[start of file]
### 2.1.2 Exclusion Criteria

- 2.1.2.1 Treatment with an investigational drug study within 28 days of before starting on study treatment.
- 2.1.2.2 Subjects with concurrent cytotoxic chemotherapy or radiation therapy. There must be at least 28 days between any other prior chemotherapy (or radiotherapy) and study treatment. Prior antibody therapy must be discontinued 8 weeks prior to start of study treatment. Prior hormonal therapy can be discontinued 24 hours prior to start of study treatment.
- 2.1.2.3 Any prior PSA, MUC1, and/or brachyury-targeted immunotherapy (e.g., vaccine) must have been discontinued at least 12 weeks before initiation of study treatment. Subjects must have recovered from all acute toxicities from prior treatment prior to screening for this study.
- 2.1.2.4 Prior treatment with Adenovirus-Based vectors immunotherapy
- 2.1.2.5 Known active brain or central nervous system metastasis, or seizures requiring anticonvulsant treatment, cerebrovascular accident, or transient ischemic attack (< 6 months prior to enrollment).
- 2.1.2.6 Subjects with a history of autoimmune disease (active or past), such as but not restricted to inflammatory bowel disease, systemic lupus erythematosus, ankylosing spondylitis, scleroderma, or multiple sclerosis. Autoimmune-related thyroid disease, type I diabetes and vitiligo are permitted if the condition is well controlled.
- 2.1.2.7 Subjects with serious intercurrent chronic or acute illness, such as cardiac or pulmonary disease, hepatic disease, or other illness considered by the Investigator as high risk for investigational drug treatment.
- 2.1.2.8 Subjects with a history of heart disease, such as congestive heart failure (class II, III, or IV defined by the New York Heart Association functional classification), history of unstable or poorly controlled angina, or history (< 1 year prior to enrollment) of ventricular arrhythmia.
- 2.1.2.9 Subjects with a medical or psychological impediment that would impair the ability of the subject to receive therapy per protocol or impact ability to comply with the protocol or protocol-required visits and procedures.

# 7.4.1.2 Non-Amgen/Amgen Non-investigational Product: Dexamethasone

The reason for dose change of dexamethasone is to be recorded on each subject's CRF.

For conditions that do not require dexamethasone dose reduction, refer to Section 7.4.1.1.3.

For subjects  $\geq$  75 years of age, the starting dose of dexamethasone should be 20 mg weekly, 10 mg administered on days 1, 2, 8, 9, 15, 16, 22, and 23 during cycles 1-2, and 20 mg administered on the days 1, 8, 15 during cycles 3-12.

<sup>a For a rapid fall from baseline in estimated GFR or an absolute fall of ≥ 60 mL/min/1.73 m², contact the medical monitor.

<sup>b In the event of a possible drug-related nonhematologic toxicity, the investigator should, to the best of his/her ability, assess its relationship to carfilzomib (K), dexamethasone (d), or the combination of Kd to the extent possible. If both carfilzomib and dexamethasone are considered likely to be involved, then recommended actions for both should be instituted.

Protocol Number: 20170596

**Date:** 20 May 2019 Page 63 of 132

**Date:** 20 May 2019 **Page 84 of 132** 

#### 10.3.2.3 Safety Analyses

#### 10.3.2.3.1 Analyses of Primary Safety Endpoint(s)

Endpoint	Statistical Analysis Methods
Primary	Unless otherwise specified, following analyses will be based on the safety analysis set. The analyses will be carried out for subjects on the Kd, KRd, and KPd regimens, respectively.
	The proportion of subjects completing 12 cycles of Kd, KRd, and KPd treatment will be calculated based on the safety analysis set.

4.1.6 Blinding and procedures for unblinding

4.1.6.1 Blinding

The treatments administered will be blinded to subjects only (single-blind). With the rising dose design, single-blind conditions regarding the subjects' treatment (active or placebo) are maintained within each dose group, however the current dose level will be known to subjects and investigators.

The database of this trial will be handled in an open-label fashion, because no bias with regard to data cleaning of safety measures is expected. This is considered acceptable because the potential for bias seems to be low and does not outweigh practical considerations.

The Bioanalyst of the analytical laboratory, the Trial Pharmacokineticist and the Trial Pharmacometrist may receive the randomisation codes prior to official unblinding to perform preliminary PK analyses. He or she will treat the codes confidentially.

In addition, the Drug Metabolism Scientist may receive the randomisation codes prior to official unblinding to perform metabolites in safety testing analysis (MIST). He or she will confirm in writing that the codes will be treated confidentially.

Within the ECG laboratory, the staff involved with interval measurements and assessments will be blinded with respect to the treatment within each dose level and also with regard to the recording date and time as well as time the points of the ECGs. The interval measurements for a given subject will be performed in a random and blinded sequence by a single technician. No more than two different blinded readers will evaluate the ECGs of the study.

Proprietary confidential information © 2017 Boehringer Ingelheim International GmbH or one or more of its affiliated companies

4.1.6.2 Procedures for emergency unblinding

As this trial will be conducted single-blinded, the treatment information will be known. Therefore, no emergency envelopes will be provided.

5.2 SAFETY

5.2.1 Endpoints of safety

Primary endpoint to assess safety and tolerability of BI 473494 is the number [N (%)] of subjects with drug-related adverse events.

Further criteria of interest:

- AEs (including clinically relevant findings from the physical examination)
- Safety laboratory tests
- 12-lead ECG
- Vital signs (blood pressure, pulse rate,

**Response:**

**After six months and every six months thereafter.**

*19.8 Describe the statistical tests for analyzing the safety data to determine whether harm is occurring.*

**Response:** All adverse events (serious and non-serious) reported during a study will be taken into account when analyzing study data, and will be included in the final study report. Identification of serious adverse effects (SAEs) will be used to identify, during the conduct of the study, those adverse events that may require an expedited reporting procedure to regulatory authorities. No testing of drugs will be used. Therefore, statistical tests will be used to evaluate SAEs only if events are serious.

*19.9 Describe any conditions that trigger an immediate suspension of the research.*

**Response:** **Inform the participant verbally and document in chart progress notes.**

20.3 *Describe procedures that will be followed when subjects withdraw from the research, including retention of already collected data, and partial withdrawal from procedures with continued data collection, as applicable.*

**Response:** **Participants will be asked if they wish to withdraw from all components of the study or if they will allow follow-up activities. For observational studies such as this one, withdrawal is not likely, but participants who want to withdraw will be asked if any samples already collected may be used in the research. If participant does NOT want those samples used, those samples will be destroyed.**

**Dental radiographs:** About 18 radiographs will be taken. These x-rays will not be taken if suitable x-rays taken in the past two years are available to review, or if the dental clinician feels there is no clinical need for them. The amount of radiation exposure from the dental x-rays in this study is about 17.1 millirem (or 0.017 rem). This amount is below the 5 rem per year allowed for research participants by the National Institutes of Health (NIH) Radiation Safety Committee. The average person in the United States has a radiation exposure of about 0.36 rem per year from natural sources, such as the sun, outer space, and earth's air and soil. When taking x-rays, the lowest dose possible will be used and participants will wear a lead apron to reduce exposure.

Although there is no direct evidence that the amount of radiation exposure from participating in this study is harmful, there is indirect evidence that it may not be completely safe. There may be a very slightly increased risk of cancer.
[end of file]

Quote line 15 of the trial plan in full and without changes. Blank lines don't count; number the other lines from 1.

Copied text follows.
<sup>a For a rapid fall from baseline in estimated GFR or an absolute fall of ≥ 60 mL/min/1.73 m², contact the medical monitor.